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Effect of AC powerlines on nearby pipeline

  1. Aug 24, 2011 #1
    Hi,

    I've been reading papers about the influence of high voltage overhead AC power lines on steel pipelines that run parallel to the power lines in the same right of way (that is near the power lines). The pipelines are coated in a dielectric coating to prevent corrosion and can be above ground or underground.

    Based on the papers I have read there are 3 ways in which the power lines can influence the pipeline:

    1) through magnetic induction due to the AC current in the power lines
    2) through conduction during a fault where a large current enters the ground causing a rise int he ground potential relative to the pipe metal, due to the dielectric coating separating the pipe form the ground
    3)through capacitive effects -- which i believe is the influence of the E field from the power lines on the pipe, although i'm not clear on this. Apparently it's supposed to be due to electrostatic effects, but i don't see how this can be when you have an ac (changing) field.

    So anyway, my question is: Do I understand the capacitive effects correctly? Capacitive effects are due to the E field of the EM waves from the power line?

    Also the papers mention that: "a [capacitance] potential is not normally induced on a buried pipeline since the capacitance between the pipeline and earth is negligible,even when dielectric bonded coating sare used." and "However, during installation, a voltage can be produced by the influence of a strong electrical field on an insulated pipe when located above and insulated from the ground."

    So my additional questions are: Why is it that voltage induced by the AC magnetic field is a concern on buried pipelines while the voltage induced by the electric field from the power lines is not? why is the capacitive voltage primarily a concern during above ground construction?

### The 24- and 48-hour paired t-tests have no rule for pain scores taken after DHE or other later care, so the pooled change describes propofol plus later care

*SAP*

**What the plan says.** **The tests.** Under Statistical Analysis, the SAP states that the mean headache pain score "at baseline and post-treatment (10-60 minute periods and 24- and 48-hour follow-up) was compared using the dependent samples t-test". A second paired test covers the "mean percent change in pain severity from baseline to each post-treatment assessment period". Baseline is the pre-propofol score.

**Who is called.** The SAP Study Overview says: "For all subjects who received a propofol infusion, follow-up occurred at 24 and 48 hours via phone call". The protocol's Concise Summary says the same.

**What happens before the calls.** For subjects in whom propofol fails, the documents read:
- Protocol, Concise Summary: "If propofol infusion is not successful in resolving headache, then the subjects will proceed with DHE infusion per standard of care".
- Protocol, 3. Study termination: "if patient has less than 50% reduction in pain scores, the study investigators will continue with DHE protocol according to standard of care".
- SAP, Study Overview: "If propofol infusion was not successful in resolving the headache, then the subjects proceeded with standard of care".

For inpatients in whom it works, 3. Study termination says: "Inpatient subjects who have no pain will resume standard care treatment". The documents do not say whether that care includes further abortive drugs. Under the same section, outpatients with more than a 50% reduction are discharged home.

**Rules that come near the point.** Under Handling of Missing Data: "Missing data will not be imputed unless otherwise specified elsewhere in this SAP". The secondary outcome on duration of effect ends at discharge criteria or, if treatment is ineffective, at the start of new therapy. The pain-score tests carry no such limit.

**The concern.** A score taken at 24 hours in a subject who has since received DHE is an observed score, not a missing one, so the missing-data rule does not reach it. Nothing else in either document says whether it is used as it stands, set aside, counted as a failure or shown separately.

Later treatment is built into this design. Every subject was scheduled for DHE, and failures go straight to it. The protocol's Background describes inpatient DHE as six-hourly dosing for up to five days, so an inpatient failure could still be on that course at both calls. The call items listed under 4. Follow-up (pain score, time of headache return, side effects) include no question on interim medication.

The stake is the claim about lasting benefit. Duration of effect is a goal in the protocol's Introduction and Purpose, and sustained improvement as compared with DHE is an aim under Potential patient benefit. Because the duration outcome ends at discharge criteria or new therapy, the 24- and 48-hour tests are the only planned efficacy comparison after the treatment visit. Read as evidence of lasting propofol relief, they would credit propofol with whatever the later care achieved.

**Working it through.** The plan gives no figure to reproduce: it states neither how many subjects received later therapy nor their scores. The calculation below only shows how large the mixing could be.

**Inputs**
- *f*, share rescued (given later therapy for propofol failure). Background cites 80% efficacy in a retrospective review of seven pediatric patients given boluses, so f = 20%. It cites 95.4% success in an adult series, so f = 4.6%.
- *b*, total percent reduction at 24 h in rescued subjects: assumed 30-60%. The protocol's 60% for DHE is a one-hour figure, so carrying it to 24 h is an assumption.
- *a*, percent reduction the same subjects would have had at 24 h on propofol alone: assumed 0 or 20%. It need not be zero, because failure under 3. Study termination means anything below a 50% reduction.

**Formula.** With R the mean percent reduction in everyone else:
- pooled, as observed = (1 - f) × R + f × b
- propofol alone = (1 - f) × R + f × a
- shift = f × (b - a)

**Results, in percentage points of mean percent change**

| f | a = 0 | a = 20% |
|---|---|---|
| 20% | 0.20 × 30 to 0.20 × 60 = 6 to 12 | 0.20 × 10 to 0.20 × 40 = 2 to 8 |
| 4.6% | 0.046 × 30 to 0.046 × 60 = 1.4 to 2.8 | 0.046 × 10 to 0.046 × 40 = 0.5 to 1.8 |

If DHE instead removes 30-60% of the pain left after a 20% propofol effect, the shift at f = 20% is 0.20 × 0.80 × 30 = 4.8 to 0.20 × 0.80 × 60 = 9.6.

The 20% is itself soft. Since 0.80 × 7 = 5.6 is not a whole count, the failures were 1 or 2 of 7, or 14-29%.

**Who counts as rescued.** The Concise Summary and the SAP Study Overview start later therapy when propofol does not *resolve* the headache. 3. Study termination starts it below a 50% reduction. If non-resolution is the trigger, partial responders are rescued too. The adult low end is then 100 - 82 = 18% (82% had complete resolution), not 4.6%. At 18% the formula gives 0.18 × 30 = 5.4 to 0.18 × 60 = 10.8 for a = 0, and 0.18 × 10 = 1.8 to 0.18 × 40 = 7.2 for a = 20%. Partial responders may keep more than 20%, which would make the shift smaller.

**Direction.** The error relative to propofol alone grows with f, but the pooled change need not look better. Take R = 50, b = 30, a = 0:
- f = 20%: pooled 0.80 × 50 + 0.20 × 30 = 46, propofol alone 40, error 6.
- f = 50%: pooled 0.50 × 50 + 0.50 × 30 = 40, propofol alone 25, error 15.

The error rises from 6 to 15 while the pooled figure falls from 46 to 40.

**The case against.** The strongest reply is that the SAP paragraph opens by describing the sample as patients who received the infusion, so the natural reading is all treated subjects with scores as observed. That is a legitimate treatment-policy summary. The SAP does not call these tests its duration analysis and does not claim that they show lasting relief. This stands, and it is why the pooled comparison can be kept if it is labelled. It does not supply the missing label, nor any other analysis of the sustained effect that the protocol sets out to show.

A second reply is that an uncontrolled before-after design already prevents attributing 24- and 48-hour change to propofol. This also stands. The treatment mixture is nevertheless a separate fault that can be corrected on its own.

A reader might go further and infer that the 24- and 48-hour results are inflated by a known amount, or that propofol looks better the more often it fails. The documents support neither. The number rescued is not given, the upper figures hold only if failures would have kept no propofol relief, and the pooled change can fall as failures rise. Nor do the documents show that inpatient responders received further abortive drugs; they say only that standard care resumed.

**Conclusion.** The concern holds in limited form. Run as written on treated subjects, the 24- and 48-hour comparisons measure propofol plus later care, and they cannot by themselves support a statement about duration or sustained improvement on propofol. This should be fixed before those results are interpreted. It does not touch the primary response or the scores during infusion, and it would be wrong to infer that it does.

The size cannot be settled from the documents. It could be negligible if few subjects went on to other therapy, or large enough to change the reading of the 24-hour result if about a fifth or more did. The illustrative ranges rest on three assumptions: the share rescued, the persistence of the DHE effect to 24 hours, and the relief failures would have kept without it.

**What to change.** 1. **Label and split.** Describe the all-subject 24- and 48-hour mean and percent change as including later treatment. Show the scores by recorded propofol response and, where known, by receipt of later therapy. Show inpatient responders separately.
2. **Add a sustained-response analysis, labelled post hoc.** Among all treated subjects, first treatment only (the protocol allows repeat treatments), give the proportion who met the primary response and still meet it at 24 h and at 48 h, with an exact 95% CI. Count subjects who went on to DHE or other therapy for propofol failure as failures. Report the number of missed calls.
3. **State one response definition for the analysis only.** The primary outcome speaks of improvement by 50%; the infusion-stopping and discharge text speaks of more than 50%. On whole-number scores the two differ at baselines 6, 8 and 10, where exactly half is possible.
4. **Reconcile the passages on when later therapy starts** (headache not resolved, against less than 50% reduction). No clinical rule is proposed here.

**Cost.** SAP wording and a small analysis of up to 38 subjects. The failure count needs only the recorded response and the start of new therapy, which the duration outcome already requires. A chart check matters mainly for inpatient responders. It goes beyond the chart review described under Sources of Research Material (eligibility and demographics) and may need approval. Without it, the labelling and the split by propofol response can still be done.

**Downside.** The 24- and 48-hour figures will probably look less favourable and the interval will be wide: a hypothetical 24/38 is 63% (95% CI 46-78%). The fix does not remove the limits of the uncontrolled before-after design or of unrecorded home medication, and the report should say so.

Some papers on this topic are at the links below.

    Thanks

    or wait, I think I see where I misunderstood. 60 Hz is too low to produce any EM waves, so we are really only doing with "electrostatic" influences for that reason -- even though the E field changes?





    http://www.elkeng.com/pdfs/11-Basic Concepts of Induced AC101994.pdf
    http://www.dipra.org/pdf/ACpowerLines.pdf [Broken]
    http://ie.utcluj.ro/Contents_Acta_ET/2009/Number4/Paper11_Purcar.pdf [Broken]
     
    Last edited by a moderator: May 5, 2017
  2. jcsd
  3. Aug 24, 2011 #2
    In terms of electric field, perhaps an easy way to see this is to put an unearthed infinite cylinder below an infinite cylinder at some given HV potential and to put these cylinders on top of an infinite plane at potential zero. The electric field generated by the HV line would create a potential in the conductor below. However, if the cylinder is buried, it is at ground potential so there is no potential coming from the E field of the line. In practice, ground has some conductivity as well, so the pipe is part of a surrounding conductor with varying conductivity, but the potential might be negligible for good conductivity soils. Hence, if some part of the pipe is under a line above ground, it will get some potential, while the rest of the pipe which is not under the line will be at another potential. The gradient of potential will create a current density, since the conductivity is different than zero.

    On the other hand, whether buried or not, conductors that are submitted to time-varying magnetic field (B) will pickup induced voltage that will create induced current.

    Hope this helps,

    M.
     
  4. Aug 24, 2011 #3
    But if the pipe is coated with a dielectric coating, it's not at ground potential, so I don;t understand why below ground pipes don't suffer from capacitive effects -- there will still be a capacitance between the pipe and the ground since they are at different potentials.
     
  5. Aug 24, 2011 #4

    uart

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    Science Advisor

    Because the capacitance between the ground an the pipe is very large (comparatively) and the capacitance between the line and the pipe is very tiny.
     
  6. Aug 25, 2011 #5
    Actually, not only that, but if the surrounding earth is at 0 potential, where would the electric potential come from?

    M.
     
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